In the 1990’s, “reconciliation” was in the air.

Countries with different histories and cultures saw the process that South Africa went through in its post-apartheid period and saw their own need to do the same. Each nation took up interpretation of reconciliation in different ways and forms and with differing results.

Nelson Mandela, South Africa's first black President

South African anti-apartheid revolutionary, political leader, and philanthropist, Nelson Mandela served as South Africa’s first black President

Twenty some years out from that period, we can reflect on the reconciliation processes to then ask what lessons we can learn as a global community.

Following the 1994 abolition of apartheid in South Africa, many recognized that there was a need for justice regarding the many kinds of human rights abuses during apartheid. Yet in contrast to the Nuremberg Trial after WWII, South Africa’s leaders were determined to establish a “restorative justice,” rather than “retributive justice” through establishing a “Truth and Reconciliation Commission.”

While it was in the spirit of reconciliation, it was difficult to maintain balance between a commitment to face hard truths while simultaneously restoring critical, shared values such as justice, honor, dignity. Some recent explorations of South Africa’s own process and its “imperfect” aftermath notes:

[…] the initial euphoria after the end of apartheid has been tempered by time and experience, and some disappointment, as Mandela’s leadership and vision haven’t been matched by his successors.

Today, continued discrimination and economic and social disparities on the basis of skin color persist all across the country. In addition, there has been a string of recent allegations against the party of Mandela, the African National Congress (ANC), with claims that its leaders behave in ways contrary to the elder statesman’s legacy.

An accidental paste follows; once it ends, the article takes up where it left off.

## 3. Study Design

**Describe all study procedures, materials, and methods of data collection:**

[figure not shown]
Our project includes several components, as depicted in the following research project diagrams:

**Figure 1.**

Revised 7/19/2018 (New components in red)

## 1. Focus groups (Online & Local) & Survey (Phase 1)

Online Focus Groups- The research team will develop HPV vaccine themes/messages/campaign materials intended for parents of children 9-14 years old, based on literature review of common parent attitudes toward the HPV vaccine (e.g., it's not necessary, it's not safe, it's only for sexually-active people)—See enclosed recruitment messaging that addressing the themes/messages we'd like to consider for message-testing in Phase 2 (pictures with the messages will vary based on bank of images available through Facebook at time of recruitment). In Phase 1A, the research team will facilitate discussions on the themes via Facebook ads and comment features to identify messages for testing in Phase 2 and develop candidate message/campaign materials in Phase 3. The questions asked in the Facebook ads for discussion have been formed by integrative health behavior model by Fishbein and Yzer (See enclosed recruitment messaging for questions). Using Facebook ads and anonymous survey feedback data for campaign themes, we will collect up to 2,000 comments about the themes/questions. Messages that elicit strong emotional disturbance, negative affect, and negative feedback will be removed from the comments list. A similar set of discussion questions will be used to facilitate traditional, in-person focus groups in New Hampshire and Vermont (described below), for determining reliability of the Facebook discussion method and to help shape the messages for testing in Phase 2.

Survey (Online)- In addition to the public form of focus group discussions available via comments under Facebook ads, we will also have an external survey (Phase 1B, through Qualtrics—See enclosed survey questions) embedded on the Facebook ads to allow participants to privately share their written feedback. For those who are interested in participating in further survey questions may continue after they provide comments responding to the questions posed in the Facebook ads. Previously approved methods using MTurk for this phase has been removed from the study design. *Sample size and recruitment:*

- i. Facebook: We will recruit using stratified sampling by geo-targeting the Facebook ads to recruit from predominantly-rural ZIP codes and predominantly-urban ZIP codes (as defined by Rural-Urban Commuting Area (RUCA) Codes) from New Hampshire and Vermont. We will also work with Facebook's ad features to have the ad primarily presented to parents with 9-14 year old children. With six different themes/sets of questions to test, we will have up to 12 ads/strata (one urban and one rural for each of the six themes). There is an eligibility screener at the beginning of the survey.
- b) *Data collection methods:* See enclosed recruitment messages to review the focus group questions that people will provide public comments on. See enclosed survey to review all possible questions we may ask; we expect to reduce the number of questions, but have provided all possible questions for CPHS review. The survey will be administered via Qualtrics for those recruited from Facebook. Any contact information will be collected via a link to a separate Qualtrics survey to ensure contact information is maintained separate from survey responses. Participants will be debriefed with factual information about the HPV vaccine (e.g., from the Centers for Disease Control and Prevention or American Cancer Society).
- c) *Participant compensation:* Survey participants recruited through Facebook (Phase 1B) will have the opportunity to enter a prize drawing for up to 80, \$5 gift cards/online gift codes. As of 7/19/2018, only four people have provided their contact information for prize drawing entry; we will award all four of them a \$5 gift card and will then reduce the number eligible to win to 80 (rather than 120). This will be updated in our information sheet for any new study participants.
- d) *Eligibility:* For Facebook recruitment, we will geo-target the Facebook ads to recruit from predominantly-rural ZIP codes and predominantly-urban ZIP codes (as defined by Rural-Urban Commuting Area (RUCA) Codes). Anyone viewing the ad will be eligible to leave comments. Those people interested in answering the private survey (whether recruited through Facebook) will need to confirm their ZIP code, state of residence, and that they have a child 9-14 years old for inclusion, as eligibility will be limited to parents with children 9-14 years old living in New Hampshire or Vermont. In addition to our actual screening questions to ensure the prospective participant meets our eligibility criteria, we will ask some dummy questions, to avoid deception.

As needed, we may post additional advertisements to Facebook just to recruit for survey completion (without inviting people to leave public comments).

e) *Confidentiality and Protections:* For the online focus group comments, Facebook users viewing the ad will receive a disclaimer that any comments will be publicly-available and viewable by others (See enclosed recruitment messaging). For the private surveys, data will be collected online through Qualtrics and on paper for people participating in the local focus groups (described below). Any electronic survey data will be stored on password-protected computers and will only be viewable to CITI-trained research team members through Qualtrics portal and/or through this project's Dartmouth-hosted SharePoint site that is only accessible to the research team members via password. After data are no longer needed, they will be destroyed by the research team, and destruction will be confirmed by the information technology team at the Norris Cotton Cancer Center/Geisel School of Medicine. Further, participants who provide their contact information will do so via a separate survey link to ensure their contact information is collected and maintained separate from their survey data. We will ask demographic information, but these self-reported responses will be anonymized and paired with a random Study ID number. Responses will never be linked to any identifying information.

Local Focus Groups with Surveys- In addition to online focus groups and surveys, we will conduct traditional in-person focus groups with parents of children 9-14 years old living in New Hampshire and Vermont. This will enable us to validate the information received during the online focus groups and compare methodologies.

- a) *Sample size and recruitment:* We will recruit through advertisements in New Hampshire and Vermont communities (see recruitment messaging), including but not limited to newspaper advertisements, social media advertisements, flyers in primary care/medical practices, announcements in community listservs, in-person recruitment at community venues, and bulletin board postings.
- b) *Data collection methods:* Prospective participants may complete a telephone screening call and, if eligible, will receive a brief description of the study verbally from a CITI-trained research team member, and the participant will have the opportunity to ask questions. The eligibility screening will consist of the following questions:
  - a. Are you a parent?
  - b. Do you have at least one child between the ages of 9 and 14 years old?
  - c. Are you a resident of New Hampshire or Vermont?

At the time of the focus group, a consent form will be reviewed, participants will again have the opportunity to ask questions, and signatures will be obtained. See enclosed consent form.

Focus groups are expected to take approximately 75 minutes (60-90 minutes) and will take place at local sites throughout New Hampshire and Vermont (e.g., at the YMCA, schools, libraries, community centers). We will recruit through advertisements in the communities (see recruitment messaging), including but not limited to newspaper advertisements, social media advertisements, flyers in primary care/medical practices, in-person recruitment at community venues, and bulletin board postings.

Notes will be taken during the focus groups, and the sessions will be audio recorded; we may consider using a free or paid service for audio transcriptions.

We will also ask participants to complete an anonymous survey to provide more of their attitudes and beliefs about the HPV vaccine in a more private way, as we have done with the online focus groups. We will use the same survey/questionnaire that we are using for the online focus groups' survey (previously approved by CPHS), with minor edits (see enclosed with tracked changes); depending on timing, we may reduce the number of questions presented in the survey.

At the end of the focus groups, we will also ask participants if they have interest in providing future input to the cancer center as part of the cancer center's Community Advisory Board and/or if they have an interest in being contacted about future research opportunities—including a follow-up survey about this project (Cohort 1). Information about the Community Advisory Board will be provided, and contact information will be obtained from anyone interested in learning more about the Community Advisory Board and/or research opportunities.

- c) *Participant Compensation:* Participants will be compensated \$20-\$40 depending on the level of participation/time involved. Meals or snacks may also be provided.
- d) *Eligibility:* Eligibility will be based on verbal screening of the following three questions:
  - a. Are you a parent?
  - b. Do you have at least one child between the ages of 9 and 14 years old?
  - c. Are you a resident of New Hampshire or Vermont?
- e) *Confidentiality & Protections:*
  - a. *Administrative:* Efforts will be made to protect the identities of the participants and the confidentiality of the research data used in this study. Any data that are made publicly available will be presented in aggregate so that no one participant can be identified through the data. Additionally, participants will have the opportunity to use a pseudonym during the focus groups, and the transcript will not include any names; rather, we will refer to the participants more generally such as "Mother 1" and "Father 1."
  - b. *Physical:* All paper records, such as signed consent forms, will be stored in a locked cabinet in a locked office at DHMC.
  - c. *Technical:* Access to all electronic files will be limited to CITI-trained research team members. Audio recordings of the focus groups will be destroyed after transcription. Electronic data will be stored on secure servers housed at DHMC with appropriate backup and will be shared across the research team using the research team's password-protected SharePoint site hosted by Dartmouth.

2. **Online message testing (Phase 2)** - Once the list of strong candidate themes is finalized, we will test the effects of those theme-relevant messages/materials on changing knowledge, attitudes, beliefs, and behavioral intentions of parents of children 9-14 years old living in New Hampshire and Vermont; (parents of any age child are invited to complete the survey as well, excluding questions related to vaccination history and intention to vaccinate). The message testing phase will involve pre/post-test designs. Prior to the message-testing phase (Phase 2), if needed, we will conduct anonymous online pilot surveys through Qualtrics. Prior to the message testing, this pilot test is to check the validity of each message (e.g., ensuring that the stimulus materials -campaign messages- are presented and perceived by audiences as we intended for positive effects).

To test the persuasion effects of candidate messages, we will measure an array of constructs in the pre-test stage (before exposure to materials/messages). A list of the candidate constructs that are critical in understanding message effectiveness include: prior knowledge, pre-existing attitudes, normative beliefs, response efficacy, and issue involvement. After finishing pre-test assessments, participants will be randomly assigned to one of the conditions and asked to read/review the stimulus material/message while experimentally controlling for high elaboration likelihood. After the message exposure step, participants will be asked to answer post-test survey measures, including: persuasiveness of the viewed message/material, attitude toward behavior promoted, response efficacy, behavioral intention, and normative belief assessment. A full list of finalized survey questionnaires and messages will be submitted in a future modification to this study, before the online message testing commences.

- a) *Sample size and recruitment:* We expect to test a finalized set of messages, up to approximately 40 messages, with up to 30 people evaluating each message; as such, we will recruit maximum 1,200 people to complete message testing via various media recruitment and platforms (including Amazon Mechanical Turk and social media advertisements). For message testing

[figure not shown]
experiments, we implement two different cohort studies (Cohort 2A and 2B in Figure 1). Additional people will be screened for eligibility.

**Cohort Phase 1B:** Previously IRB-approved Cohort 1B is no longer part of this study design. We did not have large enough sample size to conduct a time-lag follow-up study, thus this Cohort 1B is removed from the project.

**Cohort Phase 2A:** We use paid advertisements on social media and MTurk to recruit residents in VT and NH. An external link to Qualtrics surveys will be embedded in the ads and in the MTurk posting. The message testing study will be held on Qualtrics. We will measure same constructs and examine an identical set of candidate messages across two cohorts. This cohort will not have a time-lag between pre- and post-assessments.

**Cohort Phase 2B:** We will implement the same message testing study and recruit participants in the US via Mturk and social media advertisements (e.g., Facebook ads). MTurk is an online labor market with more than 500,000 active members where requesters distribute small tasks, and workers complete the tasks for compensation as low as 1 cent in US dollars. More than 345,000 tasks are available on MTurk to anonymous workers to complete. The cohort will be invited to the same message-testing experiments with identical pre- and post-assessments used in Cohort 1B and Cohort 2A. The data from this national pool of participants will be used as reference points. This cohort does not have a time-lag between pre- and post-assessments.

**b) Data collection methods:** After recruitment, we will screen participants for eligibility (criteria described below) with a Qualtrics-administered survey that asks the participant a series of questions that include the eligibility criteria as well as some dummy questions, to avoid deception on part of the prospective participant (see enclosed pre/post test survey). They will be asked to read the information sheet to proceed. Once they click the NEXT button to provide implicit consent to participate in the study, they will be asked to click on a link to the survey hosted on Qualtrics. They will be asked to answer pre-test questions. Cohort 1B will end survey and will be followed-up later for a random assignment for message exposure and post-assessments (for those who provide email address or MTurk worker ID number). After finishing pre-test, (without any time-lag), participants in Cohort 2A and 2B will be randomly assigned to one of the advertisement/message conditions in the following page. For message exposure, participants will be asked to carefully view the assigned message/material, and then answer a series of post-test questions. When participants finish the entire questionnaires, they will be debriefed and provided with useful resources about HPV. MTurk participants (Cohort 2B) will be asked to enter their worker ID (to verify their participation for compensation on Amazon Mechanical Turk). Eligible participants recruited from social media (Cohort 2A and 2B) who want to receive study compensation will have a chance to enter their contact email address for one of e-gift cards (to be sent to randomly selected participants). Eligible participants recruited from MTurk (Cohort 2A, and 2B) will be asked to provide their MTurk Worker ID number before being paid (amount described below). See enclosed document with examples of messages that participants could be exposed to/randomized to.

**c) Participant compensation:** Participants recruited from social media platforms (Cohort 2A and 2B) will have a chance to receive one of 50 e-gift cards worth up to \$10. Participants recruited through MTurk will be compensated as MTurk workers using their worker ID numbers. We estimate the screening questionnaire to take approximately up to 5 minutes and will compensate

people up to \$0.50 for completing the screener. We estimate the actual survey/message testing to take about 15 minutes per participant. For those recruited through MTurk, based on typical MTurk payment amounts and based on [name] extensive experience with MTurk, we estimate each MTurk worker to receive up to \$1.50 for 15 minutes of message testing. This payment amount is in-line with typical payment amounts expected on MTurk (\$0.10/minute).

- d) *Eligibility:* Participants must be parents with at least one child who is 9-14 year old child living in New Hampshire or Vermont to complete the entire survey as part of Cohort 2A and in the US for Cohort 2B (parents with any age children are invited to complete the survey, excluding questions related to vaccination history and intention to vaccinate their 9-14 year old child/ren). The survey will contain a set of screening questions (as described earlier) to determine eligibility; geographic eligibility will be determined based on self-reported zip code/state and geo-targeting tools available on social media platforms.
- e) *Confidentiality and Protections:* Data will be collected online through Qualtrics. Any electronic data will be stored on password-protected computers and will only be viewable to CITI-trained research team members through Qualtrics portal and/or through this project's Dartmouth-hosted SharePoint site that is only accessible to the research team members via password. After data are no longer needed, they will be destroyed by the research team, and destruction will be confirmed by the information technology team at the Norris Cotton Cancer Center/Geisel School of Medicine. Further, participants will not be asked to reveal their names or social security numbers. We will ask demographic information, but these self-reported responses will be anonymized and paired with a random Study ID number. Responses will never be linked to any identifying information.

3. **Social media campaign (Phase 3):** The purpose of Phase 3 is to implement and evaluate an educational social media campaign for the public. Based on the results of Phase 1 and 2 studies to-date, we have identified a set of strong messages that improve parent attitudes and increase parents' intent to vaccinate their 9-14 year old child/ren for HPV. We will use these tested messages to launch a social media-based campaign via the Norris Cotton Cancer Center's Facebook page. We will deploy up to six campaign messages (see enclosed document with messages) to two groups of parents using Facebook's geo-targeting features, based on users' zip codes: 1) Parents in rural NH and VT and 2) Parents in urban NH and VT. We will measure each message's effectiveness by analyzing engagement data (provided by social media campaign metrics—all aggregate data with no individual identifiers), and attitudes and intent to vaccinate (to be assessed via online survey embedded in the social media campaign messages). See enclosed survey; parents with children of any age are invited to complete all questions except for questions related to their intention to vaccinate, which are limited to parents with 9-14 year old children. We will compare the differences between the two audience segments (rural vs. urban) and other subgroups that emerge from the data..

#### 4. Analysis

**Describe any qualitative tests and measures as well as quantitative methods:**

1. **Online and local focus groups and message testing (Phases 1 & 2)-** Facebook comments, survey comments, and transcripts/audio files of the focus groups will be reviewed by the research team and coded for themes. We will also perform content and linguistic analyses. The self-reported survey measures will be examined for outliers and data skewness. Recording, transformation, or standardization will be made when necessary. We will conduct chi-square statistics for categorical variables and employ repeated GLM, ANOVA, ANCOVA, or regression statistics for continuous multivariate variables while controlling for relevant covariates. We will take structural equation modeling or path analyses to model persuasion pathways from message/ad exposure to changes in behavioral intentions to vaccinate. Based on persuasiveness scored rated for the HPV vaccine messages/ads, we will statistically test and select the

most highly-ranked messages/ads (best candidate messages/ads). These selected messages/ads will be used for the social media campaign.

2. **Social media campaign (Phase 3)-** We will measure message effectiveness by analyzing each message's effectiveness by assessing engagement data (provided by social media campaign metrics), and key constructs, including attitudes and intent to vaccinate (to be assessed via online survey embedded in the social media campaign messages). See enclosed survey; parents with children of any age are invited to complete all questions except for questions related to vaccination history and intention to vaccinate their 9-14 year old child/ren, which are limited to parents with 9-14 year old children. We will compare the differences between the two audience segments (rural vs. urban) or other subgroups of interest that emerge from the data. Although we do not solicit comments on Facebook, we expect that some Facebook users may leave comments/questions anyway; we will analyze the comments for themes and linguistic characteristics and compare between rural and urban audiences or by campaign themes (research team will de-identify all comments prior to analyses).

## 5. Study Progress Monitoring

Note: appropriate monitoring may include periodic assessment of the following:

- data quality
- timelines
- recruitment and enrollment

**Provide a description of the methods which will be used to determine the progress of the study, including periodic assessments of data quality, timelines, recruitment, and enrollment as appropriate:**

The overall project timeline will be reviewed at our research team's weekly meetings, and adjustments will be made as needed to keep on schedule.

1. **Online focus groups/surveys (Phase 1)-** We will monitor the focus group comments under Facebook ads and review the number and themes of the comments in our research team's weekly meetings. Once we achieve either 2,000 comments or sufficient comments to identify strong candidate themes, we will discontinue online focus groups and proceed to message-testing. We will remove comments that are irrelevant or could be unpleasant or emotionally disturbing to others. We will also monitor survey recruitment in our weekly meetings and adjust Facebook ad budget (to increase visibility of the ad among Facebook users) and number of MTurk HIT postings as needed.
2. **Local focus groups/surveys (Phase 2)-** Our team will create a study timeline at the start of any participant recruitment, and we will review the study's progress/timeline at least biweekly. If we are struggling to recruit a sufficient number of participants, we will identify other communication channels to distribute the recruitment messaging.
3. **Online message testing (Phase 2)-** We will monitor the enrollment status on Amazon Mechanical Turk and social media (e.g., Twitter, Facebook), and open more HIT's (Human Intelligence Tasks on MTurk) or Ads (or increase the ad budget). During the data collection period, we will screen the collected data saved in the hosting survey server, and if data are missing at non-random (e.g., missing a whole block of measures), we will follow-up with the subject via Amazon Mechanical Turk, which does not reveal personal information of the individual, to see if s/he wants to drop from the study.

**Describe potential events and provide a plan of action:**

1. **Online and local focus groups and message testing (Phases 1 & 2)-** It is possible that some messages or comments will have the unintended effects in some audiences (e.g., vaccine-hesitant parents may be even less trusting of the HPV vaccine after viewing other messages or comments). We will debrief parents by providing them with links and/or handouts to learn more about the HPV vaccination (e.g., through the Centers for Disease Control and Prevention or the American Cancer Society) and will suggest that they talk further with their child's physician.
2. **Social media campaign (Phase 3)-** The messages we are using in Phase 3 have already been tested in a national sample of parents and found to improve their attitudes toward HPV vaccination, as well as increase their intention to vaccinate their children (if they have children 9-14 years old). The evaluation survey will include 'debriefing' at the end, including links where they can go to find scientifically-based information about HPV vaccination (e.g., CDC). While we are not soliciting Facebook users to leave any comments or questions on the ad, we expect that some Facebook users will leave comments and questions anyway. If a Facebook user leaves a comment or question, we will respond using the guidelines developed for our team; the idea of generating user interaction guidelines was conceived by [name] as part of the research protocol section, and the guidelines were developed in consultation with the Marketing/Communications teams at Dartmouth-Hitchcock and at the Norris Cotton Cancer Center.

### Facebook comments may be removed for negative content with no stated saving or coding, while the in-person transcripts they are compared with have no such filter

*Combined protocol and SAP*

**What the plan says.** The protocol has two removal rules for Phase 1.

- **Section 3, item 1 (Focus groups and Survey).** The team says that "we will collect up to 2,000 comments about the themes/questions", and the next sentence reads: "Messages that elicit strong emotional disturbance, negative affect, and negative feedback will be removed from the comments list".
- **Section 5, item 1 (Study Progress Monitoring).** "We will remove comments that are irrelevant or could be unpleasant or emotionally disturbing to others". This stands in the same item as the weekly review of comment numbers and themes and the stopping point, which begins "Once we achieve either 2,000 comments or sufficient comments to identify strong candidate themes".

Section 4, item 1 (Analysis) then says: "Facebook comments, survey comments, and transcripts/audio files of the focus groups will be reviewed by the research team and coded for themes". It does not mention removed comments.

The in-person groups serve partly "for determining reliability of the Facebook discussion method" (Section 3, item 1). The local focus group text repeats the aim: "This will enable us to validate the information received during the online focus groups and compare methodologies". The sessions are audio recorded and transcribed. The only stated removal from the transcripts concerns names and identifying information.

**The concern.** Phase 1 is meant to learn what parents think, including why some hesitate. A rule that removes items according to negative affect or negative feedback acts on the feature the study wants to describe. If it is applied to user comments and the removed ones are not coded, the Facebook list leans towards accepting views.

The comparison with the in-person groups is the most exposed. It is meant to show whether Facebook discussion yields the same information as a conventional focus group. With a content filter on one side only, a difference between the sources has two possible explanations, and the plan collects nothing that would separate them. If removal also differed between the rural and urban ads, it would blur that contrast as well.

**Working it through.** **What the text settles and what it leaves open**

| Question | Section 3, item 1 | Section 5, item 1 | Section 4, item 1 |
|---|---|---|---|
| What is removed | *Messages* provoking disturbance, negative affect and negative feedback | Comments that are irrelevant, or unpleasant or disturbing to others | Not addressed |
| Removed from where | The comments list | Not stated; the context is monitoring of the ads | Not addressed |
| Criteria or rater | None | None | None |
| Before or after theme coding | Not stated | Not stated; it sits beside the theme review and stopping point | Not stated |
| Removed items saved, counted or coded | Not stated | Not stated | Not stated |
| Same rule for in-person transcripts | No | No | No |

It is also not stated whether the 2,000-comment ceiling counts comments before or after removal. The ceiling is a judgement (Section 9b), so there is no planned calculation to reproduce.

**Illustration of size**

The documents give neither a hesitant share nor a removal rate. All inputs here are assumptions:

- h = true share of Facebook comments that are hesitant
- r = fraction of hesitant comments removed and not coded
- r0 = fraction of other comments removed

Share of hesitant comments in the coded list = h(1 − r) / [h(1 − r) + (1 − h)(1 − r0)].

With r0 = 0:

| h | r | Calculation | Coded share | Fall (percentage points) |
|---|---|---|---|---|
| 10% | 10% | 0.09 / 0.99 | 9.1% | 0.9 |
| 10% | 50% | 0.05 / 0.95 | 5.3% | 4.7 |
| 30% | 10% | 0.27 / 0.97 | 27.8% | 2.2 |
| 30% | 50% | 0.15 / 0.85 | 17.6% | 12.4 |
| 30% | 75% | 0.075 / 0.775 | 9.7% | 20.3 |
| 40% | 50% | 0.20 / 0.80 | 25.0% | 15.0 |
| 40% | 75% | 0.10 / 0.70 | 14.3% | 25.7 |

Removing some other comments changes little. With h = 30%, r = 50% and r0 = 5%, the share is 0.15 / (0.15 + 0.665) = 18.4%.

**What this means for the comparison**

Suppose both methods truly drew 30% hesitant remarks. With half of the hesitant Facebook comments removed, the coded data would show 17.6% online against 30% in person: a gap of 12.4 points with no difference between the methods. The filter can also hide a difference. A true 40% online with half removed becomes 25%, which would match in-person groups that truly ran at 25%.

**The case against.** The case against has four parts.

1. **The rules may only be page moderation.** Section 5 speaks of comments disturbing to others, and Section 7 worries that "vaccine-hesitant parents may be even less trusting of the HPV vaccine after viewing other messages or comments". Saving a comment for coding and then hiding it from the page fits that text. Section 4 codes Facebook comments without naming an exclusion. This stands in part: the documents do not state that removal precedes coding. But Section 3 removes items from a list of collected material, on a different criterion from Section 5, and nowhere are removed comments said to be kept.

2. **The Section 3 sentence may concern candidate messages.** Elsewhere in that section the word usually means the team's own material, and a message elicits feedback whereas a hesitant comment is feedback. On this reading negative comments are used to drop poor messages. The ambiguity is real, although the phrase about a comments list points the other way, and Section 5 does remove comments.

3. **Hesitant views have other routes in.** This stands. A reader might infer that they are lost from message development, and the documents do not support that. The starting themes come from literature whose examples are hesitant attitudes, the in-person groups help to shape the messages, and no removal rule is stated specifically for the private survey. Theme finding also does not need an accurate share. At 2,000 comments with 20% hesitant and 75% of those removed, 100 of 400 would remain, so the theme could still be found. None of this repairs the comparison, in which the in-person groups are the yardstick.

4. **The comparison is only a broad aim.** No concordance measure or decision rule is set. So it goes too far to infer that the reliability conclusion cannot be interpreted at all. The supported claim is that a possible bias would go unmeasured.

We might say that a closer look at justice might help shed light on why, despite every good intention and effort towards justice, the fruits of that period that we see today are bitter and hard to swallow. Perhaps the struggle to balance justice kept a sense of one side against the other firmly in place. One side seeks justice, the other seeks amnesty. Even while people from both sides of the dividing line were not exempt from being tried, we might observe that this didn’t do away with lines but further exacerbated them. In discussing justice and retribution, restorative or otherwise, there is an element of separation – you and them, us versus the other.

However well intentioned, in the effort to be truly fair and to bring about justice, many may have lost sight to a different need in the reconciliation process. Although the Commission was established in efforts to promote national unity and reconciliation, we have to question whether the execution of the Commission furthered or hindered reconciliation. I.e., in looking at the past, in placing blame, however just, did this have the unintended consequence in which every group forgot to look towards a shared future?

In this, we can learn many lessons from the South African experience. In looking to the future, we may need to prioritize the process of building social cohesion before discussing a process for justice. A shared vision and cohesion can then become the basis upon which to build towards true restorative justice; the kind of justice that brings each back into the fullness of his or her own humanity.

Again and again, we are reminded that our challenge is not for our heads but our hearts. And this is why we always come back to moral and spiritual leadership and look to leaders who can transcend lines of difference, inspire forgiveness and repentance in its truest forms.

With family, penitence and the heart to change is the kind of justice that we truly seek. It is in this spirit that we ask: if we’re all part of One Family Under God, how can we achieve true reconciliation?